Procedures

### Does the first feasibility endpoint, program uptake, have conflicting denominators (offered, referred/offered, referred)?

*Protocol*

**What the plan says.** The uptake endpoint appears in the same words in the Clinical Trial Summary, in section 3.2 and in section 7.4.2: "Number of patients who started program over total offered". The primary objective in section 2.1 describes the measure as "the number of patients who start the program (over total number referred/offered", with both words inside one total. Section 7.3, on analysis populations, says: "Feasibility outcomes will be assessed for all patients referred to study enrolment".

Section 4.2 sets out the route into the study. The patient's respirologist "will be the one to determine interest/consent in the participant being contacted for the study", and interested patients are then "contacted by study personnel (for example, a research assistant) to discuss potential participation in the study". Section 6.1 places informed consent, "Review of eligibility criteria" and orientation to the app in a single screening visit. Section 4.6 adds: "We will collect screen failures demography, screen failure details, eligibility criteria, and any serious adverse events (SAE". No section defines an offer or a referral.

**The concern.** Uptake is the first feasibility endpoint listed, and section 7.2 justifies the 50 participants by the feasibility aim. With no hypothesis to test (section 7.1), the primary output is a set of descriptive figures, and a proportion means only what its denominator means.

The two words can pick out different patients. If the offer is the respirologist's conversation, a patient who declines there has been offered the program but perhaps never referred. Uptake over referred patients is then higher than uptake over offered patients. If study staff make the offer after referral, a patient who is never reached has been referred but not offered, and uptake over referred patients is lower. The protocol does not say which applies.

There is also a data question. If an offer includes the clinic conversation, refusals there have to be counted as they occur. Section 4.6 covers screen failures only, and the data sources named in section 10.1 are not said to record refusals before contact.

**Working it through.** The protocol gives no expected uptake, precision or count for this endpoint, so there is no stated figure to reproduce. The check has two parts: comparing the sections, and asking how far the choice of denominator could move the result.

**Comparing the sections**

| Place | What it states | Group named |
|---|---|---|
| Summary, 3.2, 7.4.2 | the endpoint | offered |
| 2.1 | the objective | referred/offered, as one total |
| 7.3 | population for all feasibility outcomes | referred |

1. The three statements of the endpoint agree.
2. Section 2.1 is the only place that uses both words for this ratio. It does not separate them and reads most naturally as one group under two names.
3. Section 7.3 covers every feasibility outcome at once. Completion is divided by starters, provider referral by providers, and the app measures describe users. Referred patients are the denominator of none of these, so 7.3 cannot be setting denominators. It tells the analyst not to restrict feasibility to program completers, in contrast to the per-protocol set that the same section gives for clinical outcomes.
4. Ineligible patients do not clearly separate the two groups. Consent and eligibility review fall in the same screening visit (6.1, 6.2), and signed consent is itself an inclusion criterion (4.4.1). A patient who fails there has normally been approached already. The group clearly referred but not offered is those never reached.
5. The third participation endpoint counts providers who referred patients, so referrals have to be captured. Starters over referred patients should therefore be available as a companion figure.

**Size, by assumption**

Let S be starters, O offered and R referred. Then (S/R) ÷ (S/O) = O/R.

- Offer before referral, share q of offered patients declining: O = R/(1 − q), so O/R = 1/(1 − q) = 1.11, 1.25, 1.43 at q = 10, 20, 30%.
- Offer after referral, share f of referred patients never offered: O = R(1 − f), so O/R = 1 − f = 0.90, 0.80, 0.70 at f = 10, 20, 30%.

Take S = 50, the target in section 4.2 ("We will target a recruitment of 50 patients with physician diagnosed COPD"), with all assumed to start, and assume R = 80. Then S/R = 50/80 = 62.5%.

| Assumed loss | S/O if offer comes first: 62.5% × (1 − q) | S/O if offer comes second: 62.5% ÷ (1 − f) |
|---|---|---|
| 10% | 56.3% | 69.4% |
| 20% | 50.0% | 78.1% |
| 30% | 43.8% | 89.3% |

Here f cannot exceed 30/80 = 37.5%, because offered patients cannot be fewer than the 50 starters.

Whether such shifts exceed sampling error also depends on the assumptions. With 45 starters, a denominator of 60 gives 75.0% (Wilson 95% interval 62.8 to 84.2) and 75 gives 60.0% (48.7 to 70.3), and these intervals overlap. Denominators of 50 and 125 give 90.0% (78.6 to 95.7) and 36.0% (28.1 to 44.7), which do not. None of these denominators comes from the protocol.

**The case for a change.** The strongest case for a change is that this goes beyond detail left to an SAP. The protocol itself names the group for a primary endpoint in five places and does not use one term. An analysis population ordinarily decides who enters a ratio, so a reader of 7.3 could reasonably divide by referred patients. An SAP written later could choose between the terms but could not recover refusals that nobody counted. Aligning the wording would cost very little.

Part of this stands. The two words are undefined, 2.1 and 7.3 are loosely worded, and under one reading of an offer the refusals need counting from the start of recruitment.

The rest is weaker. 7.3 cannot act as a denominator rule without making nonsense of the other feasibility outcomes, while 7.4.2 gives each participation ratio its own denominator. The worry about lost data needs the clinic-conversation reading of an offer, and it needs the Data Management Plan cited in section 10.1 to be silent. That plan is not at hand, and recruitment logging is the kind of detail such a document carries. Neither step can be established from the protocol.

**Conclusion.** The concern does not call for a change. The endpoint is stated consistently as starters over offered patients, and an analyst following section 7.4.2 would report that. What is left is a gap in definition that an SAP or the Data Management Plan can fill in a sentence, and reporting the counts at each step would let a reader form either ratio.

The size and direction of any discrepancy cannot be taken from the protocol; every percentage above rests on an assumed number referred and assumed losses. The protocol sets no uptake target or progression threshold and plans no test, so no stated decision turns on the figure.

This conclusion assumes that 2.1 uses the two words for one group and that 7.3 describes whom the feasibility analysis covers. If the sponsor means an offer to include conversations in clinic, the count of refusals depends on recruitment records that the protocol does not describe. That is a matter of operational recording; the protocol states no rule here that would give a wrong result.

The full procedures of the original RCT were reported elsewhere [13]. Participants were recruited using online and in-person methods at the ambulatory clinics. After signing the informed consent, patients completed the Symptom Distress Scale-15 (SDS-15) [13,14] and a variety of standardized symptom assessment surveys (eg, pain, fatigue, depression, neuropathy, anxiety) before the start of treatment (T1). Next, participants were randomized (1:1 ratio; parallel group) to the ESRA-C intervention or electronic symptom assessment alone. Participants in both groups used the ESRA-C to complete the SDS-15 and the same set of standardized symptom assessment surveys 3 to 6 weeks after beginning treatment (T2) and then 2 weeks later (T3). Following SQI reporting at each time point and regardless of study group assignment, participants’ clinicians (eg, physician, physician assistant or nurse practitioner involved in the care of each participant) received a printed summary of participant symptom reports. Clinicians were oriented to the trial and the use of the participant symptom reports by the principal investigator prior to study initiation, explaining that management of any symptom was at the discretion of the clinician and usual practice. Unique to the intervention arm, the ESRA-C also coached participants with exemplary language regarding how to explain SQI concerns to clinicians, SQI monitoring charts and graphs, and SQI management education. This information was specifically delivered on-screen when an SQI was rated above a predetermined moderate-to-severe threshold, however, participants could access all management strategies through a drop-down menu. Participants were not directly instructed to adhere to the clinician-delivered instruction on SQI management. Examples of the self-management information provided to participants for different SQIs are provided in Figures 1 and 2. Previous analysis revealed that 233/374 (62.3%) intervention group participants in the original trial accessed the ESRA-C intervention (eg, at least two exposures to teaching tips or symptom reports) [15]. Specific to this analysis, participants in both groups reported their top 2 most bothersome SQIs (T2A and T2B) prior to the clinician visit using the ESRA-C at T2 [16] and completed the SDS-15 and Self-Management of SQIs Questionnaire at T3.